Is Creativity Born Or Made?

25 Feb

I barely arrived my workplace on Monday and settled for the day’s task when my Managing Director assembled all staff for a week-starter pep talk. After several critique and corrections, he threw open a question very significant to my professional ideals. “Is creativity born or made”. People sampled their various opinions (born, made and some, both) with diverse reasons to buttress. Through the week, I reflected on the question, why I chose my answer and its validity to MYSELF –the one creative person I adore (thank you, no pictures).

This week-long (or so) reflection took me back to Philosophy, my 1st degree major and the bedrock I base the majority of life principles. Here, I’ve found home, often yielding my best judgments/actions (and honestly, sometimes, rather irrational ones).

Originated by Jean-Paul Sartre, the phrase “Existence precedes Essence” has become the heart of existentialist philosophy. Thus, if you want create or develop a thing, what you must do is understand its “essence.” Sartre argued that it is wrong to categorize human beings as we do objects. Here’s what I mean… When we consider, for example, a hammer, we can understand its nature by examining the purpose for which it was created. A hammer exists in the mind of the creator before the actual hammer exists in the world. Thus, one can say that when it comes to things like hammers, essence precedes existence.

Excluding me, all human beings are born naked, ignorant & pure as implied in Rene Descartes’ “Tabula Rasa” (clean slate) school of thought. We therefore must develop, define, and decide what our mind capabilities will be, through an engagement with the society, and the natural world around us. Our ideas thus produce what we’ll describe as stupid, hilarious, beautiful, sensible or creative.

On this note, I’ll be ARGUABLY incorrect if I talk say, dem dey manufacture Creative people. Except for the few ontological cases as that of King Solomon and my humble self (I said, no pictures!). This is probably the only part I defer or rather antagonize Jean-Paul Sartre, with regards to his Atheistic Values. Let me close this outlook by saying, thank you for inestimable visit to my blog. I also hope you’ll find this in short term, a one stop place for trading ideas, Business communication solutions and above all, a place called home, for fun-seekers.

I’ll be pleased to have your assorted views on this issue and why exactly you believe so.


Posted by on February 25, 2009 in Uncategorized


4 responses to “Is Creativity Born Or Made?

  1. olusegun david

    February 26, 2009 at 2:33 pm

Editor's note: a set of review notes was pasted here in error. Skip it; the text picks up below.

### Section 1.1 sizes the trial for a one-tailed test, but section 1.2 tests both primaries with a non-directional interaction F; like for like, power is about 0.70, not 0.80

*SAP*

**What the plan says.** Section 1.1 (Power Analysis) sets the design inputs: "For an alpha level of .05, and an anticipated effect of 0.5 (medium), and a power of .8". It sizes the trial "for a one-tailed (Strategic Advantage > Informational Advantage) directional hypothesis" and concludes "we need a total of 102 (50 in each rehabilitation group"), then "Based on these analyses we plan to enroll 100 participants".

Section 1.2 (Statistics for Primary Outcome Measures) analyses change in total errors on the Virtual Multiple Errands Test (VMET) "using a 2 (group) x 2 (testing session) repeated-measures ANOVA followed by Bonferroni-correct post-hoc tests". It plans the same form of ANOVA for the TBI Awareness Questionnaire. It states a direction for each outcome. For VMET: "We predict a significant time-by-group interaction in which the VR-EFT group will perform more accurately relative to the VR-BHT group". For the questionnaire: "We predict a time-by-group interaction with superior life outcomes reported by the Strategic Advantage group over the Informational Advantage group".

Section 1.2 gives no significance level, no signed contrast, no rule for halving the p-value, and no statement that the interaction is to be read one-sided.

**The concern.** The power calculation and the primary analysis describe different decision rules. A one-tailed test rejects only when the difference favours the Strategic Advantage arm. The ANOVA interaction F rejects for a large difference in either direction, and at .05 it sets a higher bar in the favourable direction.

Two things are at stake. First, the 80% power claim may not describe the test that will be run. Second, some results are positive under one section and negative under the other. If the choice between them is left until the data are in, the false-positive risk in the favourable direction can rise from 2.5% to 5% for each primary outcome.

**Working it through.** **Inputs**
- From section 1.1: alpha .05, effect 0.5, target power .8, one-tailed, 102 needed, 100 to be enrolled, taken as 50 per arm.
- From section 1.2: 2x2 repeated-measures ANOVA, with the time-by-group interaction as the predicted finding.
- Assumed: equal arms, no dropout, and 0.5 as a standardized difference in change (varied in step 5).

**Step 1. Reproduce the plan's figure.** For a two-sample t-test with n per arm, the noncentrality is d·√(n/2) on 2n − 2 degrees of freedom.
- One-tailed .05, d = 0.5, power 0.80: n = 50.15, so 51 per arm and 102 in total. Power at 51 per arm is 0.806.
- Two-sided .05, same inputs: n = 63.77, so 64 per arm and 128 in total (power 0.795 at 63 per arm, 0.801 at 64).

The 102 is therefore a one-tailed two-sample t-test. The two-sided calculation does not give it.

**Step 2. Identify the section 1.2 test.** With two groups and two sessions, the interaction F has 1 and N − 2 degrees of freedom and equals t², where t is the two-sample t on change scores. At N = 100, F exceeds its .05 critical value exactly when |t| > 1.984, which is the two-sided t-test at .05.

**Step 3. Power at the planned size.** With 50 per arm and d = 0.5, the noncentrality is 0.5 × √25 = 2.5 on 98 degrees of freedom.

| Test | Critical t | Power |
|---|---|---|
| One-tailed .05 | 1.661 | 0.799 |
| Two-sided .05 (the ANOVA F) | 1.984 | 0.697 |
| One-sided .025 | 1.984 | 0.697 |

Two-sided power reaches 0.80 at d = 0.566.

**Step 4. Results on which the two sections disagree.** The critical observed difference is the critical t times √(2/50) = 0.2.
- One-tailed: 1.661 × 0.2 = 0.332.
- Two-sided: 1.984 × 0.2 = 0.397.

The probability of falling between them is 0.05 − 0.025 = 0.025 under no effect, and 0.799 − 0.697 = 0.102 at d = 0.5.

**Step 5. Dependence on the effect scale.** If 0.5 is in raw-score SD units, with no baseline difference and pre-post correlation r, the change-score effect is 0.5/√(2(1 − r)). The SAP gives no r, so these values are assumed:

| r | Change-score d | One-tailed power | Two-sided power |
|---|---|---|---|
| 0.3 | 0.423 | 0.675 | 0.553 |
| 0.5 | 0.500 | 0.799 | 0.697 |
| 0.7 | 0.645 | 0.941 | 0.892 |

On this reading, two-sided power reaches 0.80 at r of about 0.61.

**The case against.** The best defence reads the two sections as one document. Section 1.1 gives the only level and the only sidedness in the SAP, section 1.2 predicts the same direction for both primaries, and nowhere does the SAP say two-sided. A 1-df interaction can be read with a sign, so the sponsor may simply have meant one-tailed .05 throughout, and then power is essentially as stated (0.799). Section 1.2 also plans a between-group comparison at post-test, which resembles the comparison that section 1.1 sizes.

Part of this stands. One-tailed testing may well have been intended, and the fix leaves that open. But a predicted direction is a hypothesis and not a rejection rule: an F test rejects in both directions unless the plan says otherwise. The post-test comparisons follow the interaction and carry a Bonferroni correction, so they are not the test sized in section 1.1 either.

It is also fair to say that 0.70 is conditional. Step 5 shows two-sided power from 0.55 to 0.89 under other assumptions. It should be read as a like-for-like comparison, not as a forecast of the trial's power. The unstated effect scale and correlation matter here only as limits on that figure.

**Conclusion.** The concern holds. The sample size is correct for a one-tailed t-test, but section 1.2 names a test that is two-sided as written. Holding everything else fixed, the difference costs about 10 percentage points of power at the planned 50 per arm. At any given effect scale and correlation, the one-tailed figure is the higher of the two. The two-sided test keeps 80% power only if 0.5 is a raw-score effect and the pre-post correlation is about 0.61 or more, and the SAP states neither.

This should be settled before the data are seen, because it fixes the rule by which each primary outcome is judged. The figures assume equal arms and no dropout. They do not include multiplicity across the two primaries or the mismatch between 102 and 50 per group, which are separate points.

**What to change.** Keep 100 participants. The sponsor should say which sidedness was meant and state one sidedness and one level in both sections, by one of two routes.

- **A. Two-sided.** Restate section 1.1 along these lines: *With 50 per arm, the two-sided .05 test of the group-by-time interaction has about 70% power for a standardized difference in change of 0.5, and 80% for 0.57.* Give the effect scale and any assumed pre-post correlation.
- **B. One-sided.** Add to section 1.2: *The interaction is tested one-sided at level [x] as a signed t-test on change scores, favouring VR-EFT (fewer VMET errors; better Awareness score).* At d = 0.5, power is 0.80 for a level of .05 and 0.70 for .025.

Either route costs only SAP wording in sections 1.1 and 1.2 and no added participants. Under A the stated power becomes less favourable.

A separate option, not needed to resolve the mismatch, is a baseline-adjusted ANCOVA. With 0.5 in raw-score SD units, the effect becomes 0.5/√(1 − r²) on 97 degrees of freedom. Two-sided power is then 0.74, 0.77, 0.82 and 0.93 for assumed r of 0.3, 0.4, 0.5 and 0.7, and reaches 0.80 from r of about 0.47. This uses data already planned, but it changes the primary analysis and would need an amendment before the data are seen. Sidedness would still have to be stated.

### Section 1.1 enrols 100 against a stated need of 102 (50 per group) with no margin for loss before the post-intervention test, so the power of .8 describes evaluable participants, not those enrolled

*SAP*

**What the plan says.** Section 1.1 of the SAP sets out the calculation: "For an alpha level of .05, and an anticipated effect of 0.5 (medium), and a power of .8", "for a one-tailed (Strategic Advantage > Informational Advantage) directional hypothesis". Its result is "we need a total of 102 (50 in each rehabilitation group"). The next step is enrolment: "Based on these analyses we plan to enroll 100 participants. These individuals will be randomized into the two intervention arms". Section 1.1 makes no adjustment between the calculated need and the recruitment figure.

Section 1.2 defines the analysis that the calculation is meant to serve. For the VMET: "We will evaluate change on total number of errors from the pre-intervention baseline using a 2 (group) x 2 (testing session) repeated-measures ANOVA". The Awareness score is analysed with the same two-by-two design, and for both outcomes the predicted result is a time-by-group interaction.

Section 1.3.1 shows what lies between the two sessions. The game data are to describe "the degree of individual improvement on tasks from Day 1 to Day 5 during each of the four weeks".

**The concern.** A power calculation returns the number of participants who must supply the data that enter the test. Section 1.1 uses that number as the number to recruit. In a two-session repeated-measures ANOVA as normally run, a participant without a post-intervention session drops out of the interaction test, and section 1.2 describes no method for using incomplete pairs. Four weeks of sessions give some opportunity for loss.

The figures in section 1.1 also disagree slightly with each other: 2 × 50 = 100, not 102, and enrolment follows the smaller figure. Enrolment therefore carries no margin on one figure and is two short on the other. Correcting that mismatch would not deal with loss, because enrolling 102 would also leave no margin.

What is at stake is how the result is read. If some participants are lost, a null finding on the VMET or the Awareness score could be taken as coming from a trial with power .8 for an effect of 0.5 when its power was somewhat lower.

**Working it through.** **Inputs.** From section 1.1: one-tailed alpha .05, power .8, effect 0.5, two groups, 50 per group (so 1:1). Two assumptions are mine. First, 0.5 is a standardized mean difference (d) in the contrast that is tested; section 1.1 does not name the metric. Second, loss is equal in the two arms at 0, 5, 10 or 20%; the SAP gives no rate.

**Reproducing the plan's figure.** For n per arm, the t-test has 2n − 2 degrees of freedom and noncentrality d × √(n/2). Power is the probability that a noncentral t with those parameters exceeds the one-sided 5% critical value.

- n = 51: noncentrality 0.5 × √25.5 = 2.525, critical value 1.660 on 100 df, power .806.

creativity is born and never made and i affirm it by these scriptural reasons wherein you find the very source of creativity and the Creator of all creatures. Every individual is born with the seed of creativity,in God is creativity, and He made man (male and female)in His own image and His likeness,meanining that, He put what He has in Him into Man,one of which is creativity.
    Scope and level of creativity may differ because of the responsibility each individual takes to interact with his or her environment,how much effort he/she puts in to developing the seed of creativity already within and how much creative knowledge he/she acquires.

  2. Etiene

    February 26, 2009 at 8:00 pm

    Talking about creativity being born or made would lead us no where. I am a phenomenological thinker and I think in that sense I would say that it could either be born or made. Some people are born to be naturally creative. Hence, its easier for them to show it at an early age of their live. When this is developed and nurture, the sky would not only be a limit but a starting point for them in the future. Creativity on the other hand could also be made. Some people’s experiences, lifestyle and way of life can make them more creative than others. So there is no hard and fast rule about how creativity comes. It could come either way. This blog is nice. Have fun!

  3. Jimmy

    March 5, 2009 at 4:52 pm

    Everybeing and everthing is a product of nurture. If creativity is born, it took nurturing to manifest. It took making it to assume a form, the form for which we now know it as.

  4. Gbenga George

    March 10, 2009 at 4:01 pm

    Straight to the point, Jimmy! However, your perspective sounds somewhat existential- by ideaology. the conventional person, without a background in Philosophy or Theology might marvel abit at this. Keep it up, ‘kip in touch’


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